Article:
Is the French Dispatch Wes Anderson’s best film? I don’t think so. I enjoyed an evening at the Prince Charles Cinema in London which covered all of Wes’ films and advertisements up to and including The Grand Budapest. It was a delightful evening and helped me appreciate the full panoply of Wes’ genius. I feel at this stage that Wes has achieved everything he wants to cinematographically and is at the stage where he is having fun. The film is split into three distinctive chapters, none of which are really linked. It felt to me like a concise The Meaning of Life – itself a string of collected sketches with a vague almost superfluous backing direction.
Bill Murray as Arthur Howitzer Jr., the editor in chief of The French Dispatch
Tilda Swinton as writer J. K. L. Berensen
Owen Wilson as writer Herbsaint Sazerac
Adrien Brody as art dealer Julian Cadazio
Benicio Del Toro as Moses Rosenthaler, an imprisoned artist
Léa Seydoux as Rosenthaler’s prison guard and muse
Frances McDormand as journalist Lucinda Krementz
Timothée Chalamet as Zeffirelli, a student revolutionary
Lyna Khoudri as Juliette, a fellow student rebel
Jeffrey Wright as food journalist Roebuck Wright
The main premise of the film is that the editor of the French Dispatch, a newspaper, has died. His will contained a stipulation that the paper would be disbanded. Therefore the film shows how three journalists from the film put together articles for the final issue. The first ‘bit’ of this colourful triumvirate showed an enigmatic Owen Wilson, playing Herbsaint Sazerac, cycling around Ennui-sur-Blasé, a fictitious French town. He sets the scene for the film beautifully.
The movie takes the form of the magazine’s final issue, which features Howitzer’s obituary; a brief travelogue by a writer named Herbsaint Sazerac (Owen Wilson), which shows, in a thumbnail sketch, how the publication’s tone and substance has evolved; and three long feature articles. The features, each running about a half hour, catch the grand preoccupations and varied subjects of the magazine’s writers, and the combination of style and substance that marks their literary work—and Anderson’s cinema. New Yorker
The first element of the film is strong, telling the tale of an artist in a mental asylum making sensational art with his muse, one of the prison officers. Tilda Swinton narrates this part in admirable fashion, bringing her full weirdness. The performance reminded me of the sterling job she did as Mancunian train warden in Snowpiercer. She and Wes are indeed uniquely suited for one another.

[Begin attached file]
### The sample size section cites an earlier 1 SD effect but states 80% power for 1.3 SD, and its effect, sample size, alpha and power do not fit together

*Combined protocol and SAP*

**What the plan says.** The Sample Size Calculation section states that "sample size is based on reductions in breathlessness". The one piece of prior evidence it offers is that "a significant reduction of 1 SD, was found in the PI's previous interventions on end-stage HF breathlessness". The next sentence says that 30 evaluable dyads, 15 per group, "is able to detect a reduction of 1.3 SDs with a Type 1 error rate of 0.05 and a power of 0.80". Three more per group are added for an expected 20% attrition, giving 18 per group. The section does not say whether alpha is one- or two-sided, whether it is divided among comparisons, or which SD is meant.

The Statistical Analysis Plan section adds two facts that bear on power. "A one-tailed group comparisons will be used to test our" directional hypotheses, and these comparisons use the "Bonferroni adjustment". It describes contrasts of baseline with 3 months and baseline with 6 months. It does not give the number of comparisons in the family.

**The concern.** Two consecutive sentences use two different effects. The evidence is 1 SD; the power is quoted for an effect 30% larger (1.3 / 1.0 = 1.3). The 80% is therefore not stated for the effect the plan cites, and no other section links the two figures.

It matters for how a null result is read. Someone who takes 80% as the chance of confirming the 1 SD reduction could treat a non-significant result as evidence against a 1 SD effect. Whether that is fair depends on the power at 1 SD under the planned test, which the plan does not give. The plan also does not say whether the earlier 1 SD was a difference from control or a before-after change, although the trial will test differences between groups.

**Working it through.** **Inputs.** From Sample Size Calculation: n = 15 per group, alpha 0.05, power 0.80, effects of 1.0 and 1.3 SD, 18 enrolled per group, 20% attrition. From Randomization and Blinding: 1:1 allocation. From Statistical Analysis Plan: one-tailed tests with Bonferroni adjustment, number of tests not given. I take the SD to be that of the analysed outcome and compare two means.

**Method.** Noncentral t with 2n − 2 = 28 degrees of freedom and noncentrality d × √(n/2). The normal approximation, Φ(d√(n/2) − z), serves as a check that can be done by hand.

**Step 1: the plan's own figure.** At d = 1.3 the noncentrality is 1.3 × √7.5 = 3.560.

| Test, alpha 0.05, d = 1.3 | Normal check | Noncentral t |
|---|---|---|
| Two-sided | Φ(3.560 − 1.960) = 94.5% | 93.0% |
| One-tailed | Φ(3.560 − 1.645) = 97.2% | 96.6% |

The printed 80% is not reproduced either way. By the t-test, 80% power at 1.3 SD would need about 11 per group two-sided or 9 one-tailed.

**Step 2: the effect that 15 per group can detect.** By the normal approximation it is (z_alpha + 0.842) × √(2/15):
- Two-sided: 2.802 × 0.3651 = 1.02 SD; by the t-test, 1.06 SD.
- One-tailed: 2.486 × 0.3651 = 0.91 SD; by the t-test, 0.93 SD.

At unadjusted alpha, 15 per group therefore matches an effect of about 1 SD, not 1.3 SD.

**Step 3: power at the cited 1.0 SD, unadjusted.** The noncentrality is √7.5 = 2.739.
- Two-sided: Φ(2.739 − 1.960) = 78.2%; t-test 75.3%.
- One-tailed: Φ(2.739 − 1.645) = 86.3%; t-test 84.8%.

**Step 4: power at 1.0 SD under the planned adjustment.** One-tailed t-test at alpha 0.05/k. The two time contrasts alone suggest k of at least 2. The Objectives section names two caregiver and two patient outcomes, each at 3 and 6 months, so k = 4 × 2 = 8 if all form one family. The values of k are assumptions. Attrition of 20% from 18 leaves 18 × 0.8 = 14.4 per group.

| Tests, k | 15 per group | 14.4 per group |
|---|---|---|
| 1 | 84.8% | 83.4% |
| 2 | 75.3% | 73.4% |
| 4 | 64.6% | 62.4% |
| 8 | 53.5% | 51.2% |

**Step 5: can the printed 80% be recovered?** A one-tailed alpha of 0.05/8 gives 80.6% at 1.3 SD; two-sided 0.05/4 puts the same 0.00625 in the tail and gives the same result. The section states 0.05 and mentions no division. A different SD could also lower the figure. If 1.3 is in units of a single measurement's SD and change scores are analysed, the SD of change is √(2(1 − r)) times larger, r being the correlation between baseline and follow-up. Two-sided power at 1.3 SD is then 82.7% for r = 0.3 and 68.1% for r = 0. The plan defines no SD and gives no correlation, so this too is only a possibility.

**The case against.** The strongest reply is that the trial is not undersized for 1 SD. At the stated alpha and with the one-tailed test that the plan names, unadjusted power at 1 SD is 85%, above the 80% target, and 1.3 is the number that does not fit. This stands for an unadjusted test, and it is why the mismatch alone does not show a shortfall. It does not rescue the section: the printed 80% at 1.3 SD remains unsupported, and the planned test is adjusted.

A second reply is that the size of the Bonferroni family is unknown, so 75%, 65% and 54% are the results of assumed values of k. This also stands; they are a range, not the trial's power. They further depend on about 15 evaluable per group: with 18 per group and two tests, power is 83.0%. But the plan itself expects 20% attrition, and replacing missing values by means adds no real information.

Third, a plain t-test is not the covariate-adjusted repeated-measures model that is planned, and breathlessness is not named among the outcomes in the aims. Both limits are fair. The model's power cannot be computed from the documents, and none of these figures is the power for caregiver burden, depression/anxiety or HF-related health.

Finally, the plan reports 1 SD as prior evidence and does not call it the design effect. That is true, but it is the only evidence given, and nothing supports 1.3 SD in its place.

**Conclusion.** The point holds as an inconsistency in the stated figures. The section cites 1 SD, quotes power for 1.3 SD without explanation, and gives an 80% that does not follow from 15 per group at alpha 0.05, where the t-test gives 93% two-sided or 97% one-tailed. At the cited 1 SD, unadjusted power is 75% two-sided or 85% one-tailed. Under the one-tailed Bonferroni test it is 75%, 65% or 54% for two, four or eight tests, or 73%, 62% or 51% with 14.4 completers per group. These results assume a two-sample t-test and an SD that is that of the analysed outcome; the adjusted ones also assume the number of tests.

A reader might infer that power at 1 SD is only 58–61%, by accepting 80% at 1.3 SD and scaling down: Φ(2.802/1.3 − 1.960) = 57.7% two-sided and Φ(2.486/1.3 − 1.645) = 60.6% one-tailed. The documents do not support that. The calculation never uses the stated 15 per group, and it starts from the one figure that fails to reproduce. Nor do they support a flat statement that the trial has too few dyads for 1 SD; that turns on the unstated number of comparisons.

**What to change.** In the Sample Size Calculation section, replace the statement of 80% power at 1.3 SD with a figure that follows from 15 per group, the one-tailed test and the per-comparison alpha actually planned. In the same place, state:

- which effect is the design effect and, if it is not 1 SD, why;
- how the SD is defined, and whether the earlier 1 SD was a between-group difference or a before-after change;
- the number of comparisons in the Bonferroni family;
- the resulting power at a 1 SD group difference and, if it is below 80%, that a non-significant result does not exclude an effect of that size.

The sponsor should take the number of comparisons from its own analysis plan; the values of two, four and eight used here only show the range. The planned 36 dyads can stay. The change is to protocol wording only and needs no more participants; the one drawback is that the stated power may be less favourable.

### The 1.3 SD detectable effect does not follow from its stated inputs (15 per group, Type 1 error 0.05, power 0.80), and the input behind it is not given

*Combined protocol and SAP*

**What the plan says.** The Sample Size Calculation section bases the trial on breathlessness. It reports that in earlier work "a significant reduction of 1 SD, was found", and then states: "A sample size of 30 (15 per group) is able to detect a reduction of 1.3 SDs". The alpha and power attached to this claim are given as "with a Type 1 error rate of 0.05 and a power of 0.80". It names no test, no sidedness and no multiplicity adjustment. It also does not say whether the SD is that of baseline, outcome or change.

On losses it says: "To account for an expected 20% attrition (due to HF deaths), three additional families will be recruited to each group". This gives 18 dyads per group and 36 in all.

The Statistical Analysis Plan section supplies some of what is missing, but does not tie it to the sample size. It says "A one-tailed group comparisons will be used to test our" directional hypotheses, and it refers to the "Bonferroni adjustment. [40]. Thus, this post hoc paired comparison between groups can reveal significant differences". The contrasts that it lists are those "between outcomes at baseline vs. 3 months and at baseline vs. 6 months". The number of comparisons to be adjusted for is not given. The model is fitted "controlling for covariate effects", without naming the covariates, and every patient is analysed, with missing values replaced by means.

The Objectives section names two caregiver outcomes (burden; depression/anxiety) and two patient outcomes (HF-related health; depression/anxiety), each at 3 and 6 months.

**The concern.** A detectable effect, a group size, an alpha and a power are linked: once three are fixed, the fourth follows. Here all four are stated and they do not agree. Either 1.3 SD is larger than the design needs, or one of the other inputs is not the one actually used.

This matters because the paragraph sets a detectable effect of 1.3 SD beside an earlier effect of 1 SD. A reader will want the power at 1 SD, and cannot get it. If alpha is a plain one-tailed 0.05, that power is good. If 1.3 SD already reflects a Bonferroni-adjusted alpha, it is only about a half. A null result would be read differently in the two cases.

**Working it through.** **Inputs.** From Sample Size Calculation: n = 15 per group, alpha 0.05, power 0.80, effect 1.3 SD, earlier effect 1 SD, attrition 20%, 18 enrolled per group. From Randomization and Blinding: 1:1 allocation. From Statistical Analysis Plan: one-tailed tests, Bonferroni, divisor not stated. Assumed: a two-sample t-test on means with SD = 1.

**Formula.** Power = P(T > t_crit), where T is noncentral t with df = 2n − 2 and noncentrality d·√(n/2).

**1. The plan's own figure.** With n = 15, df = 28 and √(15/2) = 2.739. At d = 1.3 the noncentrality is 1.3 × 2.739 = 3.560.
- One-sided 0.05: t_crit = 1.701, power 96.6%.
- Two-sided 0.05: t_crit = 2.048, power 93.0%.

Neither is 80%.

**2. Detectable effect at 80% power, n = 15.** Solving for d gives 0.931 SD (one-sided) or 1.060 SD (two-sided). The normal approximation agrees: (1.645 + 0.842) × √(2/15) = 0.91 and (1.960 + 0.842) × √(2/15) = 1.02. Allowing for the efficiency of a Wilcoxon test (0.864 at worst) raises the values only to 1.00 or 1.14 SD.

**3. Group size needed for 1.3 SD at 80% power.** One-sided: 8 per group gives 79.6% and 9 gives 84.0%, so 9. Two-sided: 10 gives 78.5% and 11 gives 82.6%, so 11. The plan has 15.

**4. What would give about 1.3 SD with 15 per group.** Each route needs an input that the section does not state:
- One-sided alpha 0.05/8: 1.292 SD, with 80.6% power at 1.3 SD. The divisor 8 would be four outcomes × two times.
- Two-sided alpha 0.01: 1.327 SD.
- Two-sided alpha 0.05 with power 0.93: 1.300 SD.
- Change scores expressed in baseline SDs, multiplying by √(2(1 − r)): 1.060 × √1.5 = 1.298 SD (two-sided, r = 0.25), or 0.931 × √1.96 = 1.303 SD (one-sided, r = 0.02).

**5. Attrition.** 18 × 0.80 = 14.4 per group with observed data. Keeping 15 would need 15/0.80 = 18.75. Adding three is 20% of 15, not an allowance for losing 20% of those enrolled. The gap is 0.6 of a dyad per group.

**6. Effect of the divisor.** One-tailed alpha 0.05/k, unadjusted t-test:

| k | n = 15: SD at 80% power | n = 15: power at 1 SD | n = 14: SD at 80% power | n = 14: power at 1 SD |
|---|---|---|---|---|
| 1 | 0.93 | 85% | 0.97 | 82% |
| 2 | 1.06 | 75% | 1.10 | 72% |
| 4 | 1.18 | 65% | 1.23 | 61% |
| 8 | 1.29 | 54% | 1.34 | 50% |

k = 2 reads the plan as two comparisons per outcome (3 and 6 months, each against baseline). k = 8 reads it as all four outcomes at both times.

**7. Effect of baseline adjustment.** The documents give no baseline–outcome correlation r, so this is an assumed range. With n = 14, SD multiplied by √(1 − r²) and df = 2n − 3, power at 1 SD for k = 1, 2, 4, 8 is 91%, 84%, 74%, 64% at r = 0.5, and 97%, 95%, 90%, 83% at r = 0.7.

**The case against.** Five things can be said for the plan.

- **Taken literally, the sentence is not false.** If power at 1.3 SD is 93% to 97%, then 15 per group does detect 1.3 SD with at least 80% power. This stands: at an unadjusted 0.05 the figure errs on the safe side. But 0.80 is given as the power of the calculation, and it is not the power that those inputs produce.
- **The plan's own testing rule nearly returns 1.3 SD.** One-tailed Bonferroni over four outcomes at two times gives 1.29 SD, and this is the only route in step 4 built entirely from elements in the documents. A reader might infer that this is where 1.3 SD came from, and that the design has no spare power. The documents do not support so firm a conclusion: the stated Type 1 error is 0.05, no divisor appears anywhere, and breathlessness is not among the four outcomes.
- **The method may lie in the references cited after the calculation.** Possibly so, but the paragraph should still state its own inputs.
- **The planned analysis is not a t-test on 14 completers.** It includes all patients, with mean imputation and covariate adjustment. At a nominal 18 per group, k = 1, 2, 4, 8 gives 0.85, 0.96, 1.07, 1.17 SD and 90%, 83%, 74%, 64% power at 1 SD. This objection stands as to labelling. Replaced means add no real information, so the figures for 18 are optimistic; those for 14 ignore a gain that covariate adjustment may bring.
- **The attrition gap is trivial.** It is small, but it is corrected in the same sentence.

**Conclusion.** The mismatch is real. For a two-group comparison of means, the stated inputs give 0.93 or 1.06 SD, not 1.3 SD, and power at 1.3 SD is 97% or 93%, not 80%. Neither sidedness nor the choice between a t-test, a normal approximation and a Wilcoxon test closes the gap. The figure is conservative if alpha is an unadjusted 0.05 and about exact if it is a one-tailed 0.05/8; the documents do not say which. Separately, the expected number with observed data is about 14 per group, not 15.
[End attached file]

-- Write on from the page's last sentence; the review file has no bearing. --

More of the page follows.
The first section, a portrait of a criminally insane artist (Benicio del Toro), is a sly pleasure, not least because it’s narrated by Tilda Swinton as arts correspondent JKL Berensen, a fabulously glamorous creature with buck teeth, a tangerine evening dress and the tantalising hint of a scandalous past. Guardian
The third element was a little contrived for me, telling the story of a chess loving, cheroot smoking student activist and his journey for some left wing ideal of other. In the process we get to see Timothée Chalamet in bed with Frances McDormand and other disturbing sights. There is a resplendent moment when he is on a motorbike with Lyna Khoudri, riding away, the lighting and slow motion of this film captures the beauty of juvenile freedom, likely based in ignorance, and the fresh untainted sheen of young love. A stirring moment which probably ranks as one of the high points of the film.
“The French Dispatch” contains an overwhelming and sumptuous profusion of details. This is true of its décor and costumes, its variety of narrative forms and techniques (live action, animation, split screens, flashbacks, and leaps ahead, among many others), its playful breaking of the dramatic frame with reflexive gestures and conspicuous stagecraft, its aphoristic and whiz-bang dialogue, and the range of its performances, which veer in a heartbeat from the outlandishly facetious to the painfully candid. New Yorker.
Finally, the third segment comprises “a food review turned heist thriller narrated by and starring Jeffrey Wright at his most mellifluous and charming (Guardian)”. This was the best part of the film, and I am not saying that only because I run a food ish blog. This was an exciting segment with rich sumptuous shots, with a mixture of live action and animation. The script was fantastic, the tension done perfectly, and the culinary direction was quite spectacular. This was all the more personal for the discussions of difficulties of being homosexual and black at the time the film was set, as well as the harrowing prospect of living in exile in Ennui, something Wright and the head chef Nescaffier (Steve Park) discuss towards the end of the segment.
Wright tells his story from the stage of a TV talk show (the host is played by Liev Schreiber, with a brilliant deadpan reserve), where he proves his “typographic memory” by reciting his article verbatim. It then gets dramatized onscreen, with Wright talking to the camera as the events unfold. New Yorker.
Overall, while I was dazzled by the visual artistry and delivery of this film, I can’t say it was my favourite Wes film. My favourite is, of course, the Life Aquatic with Steve Zissou. There were visual delights and monstrously strong elements in this film but it lacked a certain soul and direction. It was, as I have written, a pastiche of Wes-isms and an insightful journey into what an artist can achieve post-success.